soccer fake injuries
Whereas wrestlers like Johnny Gargano may slightly exaggerate their pain, they cannot sell with the mastery of flippy-floppy soccer sissies.

Despite the longstanding belief that professional wrestlers are masters of dramatically exaggerating (or “selling”) their pain, the World Cup has demonstrated that players of soccer (or “football,” as it is sometimes erroneously called) are the actual masters of faking injuries.

During today’s World Cup match between Noraguay and Tamsamia (final score after seven hours: 0 – 0), no fewer than 17 players fell to the ground, clutching their shins in mock agony, despite not actually having come into contact with another player or object.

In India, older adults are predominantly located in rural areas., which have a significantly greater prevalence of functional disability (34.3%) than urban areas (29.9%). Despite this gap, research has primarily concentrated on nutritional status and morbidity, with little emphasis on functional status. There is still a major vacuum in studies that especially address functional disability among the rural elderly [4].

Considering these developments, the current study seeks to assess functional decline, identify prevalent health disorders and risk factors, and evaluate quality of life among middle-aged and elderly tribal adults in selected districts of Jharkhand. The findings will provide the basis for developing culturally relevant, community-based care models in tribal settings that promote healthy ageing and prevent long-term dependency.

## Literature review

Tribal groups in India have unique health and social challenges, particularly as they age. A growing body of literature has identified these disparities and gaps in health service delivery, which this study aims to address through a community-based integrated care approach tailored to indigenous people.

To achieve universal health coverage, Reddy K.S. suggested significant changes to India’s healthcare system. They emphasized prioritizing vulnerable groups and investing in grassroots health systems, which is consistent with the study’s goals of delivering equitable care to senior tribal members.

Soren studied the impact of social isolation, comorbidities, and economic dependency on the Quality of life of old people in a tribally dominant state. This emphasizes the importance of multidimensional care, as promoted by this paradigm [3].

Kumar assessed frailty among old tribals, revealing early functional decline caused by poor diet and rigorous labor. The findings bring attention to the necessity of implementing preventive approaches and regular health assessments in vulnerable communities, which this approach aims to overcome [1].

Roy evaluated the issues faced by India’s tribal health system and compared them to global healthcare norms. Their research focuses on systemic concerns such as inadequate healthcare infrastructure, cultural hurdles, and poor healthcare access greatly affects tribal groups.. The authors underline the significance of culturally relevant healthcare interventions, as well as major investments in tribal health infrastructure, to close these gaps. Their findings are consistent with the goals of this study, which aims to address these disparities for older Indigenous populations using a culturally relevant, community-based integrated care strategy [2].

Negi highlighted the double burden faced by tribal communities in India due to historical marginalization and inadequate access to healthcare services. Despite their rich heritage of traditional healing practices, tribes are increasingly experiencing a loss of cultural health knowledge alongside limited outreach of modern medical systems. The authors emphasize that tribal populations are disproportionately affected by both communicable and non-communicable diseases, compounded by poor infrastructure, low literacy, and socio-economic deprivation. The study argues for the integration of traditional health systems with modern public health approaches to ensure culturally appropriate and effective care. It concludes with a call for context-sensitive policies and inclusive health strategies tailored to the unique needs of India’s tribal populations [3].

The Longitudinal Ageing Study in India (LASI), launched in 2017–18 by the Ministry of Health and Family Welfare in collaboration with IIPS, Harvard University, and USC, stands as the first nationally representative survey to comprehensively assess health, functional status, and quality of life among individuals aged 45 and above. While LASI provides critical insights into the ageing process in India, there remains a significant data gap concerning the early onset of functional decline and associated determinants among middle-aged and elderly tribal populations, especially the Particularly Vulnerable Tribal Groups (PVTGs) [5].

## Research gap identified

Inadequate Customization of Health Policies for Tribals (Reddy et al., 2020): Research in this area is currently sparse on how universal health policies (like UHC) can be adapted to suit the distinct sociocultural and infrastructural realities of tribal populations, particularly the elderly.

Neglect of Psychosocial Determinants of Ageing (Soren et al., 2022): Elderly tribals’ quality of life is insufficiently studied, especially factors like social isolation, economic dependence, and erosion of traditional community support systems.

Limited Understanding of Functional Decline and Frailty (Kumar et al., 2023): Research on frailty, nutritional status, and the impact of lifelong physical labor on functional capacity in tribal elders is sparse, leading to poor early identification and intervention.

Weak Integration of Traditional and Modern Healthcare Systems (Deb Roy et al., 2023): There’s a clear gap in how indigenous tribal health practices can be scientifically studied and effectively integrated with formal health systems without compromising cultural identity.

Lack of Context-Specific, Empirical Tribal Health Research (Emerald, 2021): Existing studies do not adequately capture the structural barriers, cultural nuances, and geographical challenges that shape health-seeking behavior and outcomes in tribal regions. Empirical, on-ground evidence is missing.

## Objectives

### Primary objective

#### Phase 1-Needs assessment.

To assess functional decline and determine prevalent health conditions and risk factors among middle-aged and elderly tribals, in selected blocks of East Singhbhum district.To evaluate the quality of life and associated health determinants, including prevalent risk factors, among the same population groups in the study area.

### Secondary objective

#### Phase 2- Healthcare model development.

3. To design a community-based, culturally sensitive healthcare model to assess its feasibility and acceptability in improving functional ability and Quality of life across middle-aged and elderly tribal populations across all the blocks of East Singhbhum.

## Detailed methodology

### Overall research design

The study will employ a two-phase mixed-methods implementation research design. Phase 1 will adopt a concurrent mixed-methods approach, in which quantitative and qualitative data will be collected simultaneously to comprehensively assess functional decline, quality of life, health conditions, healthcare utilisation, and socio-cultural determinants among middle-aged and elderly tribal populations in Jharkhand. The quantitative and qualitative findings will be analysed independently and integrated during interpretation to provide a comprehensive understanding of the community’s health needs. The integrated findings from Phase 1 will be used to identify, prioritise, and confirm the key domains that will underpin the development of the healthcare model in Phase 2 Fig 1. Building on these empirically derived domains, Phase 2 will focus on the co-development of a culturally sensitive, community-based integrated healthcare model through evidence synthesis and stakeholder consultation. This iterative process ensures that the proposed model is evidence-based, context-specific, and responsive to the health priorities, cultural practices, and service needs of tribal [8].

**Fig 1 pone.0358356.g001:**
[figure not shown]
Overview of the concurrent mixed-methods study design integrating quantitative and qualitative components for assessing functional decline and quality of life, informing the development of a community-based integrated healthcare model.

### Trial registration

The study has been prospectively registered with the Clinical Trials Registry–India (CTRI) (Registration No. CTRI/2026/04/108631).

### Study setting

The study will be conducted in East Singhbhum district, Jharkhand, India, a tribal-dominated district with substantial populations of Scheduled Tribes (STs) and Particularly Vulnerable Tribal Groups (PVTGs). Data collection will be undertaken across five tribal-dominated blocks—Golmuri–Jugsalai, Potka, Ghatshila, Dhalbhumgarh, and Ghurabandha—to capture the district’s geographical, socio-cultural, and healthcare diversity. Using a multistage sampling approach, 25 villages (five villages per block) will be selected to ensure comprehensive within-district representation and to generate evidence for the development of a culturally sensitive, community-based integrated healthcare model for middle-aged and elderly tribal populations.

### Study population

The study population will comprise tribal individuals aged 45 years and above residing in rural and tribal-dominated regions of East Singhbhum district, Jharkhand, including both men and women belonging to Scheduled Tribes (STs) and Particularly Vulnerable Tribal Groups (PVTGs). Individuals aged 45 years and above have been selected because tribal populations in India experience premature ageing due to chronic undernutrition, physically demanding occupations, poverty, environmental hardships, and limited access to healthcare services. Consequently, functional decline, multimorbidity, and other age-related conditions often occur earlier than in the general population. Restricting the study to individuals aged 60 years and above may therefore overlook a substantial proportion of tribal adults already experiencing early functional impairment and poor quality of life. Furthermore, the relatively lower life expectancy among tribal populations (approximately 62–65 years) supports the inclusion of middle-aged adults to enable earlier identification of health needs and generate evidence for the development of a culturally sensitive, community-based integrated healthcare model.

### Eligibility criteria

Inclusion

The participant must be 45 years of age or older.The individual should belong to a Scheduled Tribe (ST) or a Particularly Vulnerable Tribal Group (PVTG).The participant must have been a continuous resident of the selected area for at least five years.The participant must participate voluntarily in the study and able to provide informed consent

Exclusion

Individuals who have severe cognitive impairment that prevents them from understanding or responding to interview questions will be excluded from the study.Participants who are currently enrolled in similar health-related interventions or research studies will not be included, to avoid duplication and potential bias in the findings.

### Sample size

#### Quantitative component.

“God as my witness, he is broken in haaaaaallllllllffffffff,” hollered commentator Fernando Fiore every time a player pretended to be hurt during the game.

Whereas wrestlers are adept at “bumping” before selling their injuries, soccer players practice “flopping,” which is far more dramatic and theatrical and preposterous.

Professional wrestlers, by contrast, try to make their “selling” look at least somewhat believable. For example, wrestlers will “sell” an “injured” leg for the duration of a match, rather than magically recovering after a medic spritzes the leg with some kind of magical spray, as happens in soccer with hilarious results.

The World Cup is generally considered “The WrestleMania of Soccer,” with the key difference being that WrestleMania is not soul-shatteringly dull.